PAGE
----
As a first time cat parent - I know adult cats' stool need to be firm and shaped like a sausage. Is this also the case for 3/4 months old kitten? I've heard they can be softer?
 

Furballsmom

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Hi I don't know about the consistency, but I wanted to mention that at their age, and until they're at least a year old but likely for longer, they need to literally be eating as much as they can to fuel the growth that's occurring. Overfeeding is not an issue at this stage of their lives :)
 
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catcat1077

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Hi I don't know about the consistency, but I wanted to mention that at their age, and until they're at least a year old but likely for longer, they need to literally be eating as much as they can to fuel the growth that's occurring. Overfeeding is not an issue at this stage of their lives :)
Thanks! We do try to give them as much as they want. We had to stop the free feeding for a bit as the tabby one would just finish both bowls leaving our little girl with less food!
 

Furballsmom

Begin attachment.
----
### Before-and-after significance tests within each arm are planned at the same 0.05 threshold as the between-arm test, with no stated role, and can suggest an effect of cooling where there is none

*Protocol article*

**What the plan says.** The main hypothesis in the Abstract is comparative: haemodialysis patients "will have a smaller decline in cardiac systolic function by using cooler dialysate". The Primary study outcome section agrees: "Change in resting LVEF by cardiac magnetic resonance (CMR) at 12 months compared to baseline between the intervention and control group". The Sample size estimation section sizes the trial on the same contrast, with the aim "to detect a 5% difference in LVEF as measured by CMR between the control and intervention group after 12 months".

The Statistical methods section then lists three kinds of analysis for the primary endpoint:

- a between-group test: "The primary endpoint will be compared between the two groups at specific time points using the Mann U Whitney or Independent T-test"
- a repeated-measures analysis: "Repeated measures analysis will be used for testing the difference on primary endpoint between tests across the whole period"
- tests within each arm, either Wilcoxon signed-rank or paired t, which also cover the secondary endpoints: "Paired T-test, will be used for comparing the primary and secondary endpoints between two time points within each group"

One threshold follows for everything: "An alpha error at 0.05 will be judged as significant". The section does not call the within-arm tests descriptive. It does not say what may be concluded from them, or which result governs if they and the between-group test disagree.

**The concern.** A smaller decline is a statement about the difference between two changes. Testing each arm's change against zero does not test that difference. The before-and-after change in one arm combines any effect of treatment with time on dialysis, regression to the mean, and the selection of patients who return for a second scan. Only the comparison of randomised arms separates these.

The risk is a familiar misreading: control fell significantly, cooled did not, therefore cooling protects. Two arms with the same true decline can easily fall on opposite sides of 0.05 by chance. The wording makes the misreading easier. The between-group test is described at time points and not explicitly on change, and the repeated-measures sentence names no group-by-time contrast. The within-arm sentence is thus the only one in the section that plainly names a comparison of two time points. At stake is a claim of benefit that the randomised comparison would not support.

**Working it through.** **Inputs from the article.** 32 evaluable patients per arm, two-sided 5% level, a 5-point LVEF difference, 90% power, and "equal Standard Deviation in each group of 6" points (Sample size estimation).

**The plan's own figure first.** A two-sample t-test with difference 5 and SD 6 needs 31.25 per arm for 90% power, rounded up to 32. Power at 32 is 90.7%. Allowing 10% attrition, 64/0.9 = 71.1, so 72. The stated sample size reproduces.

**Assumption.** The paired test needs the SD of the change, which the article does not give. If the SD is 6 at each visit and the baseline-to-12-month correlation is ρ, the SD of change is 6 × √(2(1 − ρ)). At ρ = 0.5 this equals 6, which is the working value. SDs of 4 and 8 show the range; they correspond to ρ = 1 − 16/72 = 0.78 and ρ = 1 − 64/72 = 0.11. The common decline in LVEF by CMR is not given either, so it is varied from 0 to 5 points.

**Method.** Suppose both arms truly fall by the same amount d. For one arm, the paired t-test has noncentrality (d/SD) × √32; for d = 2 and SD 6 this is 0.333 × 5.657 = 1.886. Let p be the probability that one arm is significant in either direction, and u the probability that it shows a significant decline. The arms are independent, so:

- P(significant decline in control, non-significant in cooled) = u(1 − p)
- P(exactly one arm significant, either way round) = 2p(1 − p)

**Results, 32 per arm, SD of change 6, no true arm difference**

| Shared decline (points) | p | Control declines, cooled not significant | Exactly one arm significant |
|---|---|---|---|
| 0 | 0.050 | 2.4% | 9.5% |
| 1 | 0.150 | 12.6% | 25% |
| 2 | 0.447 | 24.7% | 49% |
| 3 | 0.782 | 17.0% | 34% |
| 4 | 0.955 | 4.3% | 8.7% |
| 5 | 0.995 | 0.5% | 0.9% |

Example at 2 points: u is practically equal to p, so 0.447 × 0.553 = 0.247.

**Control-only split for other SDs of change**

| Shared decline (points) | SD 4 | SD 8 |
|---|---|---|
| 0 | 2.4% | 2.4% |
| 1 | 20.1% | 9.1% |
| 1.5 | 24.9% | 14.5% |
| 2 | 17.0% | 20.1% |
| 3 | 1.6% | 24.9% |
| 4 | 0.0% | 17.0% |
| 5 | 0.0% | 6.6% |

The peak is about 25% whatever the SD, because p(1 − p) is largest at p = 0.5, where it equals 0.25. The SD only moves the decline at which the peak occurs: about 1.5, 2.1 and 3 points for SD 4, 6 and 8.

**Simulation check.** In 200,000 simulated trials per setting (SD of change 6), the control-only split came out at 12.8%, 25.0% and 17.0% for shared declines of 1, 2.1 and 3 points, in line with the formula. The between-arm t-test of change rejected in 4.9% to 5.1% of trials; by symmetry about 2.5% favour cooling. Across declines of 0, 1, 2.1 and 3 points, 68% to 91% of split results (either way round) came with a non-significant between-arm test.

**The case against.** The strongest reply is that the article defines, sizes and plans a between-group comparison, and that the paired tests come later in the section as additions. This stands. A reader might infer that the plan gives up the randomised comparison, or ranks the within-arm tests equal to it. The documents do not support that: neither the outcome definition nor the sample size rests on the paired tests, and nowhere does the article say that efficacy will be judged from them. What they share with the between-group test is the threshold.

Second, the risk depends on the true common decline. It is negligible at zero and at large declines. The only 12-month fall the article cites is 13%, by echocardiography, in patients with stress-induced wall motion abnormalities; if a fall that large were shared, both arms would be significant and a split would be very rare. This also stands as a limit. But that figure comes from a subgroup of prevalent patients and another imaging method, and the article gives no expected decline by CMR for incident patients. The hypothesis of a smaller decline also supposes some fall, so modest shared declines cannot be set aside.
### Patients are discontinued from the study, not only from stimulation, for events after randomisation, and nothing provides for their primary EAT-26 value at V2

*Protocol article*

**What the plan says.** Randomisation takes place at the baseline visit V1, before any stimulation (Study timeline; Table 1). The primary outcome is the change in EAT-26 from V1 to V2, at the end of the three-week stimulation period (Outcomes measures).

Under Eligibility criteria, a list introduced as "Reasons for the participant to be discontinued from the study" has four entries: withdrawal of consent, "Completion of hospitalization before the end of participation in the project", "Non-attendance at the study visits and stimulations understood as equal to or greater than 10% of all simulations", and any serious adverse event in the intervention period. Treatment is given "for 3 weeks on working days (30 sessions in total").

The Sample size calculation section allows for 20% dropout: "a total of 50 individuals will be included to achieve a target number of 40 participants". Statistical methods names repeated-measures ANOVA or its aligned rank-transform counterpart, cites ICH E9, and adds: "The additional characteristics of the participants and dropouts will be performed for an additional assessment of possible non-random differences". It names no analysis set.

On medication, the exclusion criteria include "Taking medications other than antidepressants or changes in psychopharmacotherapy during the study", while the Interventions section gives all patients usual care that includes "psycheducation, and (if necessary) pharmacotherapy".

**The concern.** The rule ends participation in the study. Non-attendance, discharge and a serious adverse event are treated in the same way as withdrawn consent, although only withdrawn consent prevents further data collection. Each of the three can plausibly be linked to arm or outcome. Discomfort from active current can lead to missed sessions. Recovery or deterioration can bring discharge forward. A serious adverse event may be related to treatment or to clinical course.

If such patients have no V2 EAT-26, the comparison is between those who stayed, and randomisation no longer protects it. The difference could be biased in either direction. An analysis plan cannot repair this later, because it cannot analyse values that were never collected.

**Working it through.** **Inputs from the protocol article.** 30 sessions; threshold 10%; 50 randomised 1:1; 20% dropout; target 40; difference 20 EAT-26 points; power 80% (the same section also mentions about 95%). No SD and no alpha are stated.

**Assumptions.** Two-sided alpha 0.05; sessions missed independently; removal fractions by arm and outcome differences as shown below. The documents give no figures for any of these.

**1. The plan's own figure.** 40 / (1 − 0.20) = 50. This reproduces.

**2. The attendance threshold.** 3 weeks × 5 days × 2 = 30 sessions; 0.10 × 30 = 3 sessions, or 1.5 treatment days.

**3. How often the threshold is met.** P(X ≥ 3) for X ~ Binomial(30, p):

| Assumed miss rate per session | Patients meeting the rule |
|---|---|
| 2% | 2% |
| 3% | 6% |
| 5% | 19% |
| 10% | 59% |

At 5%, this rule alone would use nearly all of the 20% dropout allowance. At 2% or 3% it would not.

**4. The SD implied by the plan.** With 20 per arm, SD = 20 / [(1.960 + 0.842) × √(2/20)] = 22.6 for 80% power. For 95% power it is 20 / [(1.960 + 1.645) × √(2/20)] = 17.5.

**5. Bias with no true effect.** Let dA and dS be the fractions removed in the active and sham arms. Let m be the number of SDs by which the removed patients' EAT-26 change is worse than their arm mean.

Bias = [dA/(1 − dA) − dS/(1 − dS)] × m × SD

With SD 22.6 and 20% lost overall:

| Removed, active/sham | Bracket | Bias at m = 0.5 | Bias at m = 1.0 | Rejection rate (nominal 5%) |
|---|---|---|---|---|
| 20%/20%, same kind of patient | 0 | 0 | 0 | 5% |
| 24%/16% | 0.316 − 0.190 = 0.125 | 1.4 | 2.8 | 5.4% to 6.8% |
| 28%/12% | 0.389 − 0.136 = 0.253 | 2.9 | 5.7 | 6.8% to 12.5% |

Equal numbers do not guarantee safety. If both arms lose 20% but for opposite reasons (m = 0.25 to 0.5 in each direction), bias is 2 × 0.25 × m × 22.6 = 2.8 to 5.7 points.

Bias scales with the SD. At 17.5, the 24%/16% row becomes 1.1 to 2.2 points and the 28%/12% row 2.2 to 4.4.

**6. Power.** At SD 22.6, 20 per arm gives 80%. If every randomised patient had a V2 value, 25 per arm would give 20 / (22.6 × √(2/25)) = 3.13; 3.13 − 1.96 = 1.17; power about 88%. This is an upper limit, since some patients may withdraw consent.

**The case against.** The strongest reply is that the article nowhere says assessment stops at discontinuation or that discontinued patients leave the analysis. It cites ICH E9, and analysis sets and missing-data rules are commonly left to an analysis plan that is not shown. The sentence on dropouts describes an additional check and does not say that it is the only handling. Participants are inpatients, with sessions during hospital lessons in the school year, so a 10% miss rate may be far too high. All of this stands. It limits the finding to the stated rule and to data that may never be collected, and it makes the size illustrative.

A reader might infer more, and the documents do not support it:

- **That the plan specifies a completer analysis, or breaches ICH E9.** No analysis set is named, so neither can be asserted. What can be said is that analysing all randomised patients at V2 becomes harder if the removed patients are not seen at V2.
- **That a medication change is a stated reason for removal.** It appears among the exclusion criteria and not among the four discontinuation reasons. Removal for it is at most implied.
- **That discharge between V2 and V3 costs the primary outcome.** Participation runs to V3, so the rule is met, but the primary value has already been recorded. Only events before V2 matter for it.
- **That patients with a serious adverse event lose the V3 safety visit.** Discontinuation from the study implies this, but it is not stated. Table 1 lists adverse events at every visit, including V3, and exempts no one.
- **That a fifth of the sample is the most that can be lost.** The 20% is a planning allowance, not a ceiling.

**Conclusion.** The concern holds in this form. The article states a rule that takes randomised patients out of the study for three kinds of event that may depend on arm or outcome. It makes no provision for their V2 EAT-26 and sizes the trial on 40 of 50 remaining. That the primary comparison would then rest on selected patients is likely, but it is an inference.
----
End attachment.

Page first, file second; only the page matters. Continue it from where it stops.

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I found this from kitten rescue which is a valid organization :)
Kitten Care Basics • Kitten Rescue

A GUIDE TO THE RAINBOW OF POOP & URINE COLORS (THE SCOOP ON POOP)
COLOR
Bloody — Actual red blood seen in stool. Could indicate panleukepenia. Grossly abnormal, must be seen ASAP.
Mucous — yellowish/white/clear slimy substance. Indicates severe bowel irritation. Grossly abnormal and needs immediate care.
Black — True dark black color to stool. Usually indicates bleeding high in the bowel. Severe sign, needs immediate attention.
Brown — Normal color. Be happy!
Orange — Usually indicates way too much bile in stool, can occur with reflux. Seek medical advice.
Yellow — Almost always indicates bacterial imbalance in the bowel. If has diarrhea also, usually related to coccidia. Seek medical advice.
White — Grossly abnormal color, usually indicates, severe bacterial imbalance and severe infection in the bowel. Kitten at risk of dying, needs medical attention, ASAP.

CONSISTENCY
Dry/hard — Abnormal, usually indicates dehydration. Seek care, promptly.
Firm — Normal, be happy.
Formed but soft — Low range of normal. If stools change from firm to soft you should seek medical advice.
Toothpaste — Still has somewhat tubular form but falls apart once touched. Abnormal, needs medication.
Cow-patty — Never formed but thick enough it falls into a “cow-patty” shape. Abnormal, animal is at significant risk and needs immediate attention.
Liquidy — Just fluid that falls out of rectum, thin and may have mucous. Abnormal, animal is at severe risk and must be seen immediately.
The “Squirts” — Animal has no control over bowel and watery fluid squirts out of rectum. Grossly abnormal, animal in danger of dying, must be seen immediately!